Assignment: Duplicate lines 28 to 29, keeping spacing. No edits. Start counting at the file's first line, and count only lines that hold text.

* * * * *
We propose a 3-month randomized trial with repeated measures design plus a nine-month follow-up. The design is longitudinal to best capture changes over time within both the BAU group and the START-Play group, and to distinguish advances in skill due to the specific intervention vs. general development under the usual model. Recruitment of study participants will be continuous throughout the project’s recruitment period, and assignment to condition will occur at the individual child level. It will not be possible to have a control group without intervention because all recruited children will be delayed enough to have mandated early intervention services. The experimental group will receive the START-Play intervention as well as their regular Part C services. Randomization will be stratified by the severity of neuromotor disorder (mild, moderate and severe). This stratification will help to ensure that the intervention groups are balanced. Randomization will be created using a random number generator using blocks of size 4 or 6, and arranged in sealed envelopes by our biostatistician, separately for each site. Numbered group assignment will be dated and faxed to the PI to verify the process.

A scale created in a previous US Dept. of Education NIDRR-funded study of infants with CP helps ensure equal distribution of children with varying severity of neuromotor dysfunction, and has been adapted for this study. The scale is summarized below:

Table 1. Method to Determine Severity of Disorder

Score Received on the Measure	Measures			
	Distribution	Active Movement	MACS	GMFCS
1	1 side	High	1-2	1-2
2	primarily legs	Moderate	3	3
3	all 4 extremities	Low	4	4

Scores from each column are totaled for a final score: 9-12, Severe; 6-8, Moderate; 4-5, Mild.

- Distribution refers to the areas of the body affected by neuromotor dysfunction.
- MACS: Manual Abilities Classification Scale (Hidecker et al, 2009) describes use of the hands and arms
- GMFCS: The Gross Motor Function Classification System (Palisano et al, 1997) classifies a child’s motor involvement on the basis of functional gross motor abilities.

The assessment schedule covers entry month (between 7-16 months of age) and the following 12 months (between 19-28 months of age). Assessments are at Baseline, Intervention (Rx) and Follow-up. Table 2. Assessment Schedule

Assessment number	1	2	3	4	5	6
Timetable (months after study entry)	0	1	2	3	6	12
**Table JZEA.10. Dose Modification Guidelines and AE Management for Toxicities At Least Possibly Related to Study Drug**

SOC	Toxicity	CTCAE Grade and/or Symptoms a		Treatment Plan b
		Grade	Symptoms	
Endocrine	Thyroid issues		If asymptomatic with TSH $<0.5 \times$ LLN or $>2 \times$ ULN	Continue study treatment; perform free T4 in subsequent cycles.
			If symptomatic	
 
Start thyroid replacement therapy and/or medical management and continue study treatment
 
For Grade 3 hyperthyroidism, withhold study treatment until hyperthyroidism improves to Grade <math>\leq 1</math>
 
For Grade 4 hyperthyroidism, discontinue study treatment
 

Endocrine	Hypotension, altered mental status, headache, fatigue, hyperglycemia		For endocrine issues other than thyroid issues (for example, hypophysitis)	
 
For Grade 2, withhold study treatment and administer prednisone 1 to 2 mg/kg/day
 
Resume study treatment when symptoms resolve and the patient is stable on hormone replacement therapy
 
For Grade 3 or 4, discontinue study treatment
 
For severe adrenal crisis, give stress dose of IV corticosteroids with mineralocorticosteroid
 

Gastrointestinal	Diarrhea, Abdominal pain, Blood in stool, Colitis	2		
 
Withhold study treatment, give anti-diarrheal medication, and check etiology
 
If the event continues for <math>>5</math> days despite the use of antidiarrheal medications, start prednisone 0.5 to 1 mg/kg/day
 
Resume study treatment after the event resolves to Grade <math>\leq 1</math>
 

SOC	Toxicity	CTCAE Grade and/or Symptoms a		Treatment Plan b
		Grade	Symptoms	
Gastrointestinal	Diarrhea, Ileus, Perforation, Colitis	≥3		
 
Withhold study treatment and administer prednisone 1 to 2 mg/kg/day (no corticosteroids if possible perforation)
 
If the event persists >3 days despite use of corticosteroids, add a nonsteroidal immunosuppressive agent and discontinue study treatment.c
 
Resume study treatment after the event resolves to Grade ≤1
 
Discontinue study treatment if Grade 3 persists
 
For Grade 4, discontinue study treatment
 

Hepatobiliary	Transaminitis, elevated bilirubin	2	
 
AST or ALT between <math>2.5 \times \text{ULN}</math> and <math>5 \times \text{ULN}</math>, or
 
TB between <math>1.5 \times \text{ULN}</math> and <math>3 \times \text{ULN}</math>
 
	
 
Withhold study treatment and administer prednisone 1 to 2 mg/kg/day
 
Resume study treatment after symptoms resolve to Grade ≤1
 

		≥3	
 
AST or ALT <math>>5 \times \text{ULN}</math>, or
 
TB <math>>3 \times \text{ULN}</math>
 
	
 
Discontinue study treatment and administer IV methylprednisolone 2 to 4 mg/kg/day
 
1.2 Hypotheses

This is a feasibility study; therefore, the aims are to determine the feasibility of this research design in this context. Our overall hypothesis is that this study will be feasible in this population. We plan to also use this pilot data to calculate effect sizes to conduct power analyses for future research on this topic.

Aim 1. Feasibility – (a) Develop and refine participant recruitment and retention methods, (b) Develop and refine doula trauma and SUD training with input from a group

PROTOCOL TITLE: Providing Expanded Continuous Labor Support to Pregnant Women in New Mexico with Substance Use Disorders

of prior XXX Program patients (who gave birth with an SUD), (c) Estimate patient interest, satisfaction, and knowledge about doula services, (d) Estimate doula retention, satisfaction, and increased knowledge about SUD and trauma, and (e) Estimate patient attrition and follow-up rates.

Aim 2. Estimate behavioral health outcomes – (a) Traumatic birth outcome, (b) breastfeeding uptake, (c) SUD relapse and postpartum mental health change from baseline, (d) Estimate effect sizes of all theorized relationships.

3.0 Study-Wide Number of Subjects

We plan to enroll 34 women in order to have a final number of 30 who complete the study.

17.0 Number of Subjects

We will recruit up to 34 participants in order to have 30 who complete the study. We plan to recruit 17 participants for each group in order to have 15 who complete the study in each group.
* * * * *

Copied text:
For severe adrenal crisis, give stress dose of IV corticosteroids with mineralocorticosteroid
 

Gastrointestinal	Diarrhea, Abdominal pain, Blood in stool, Colitis	2		
 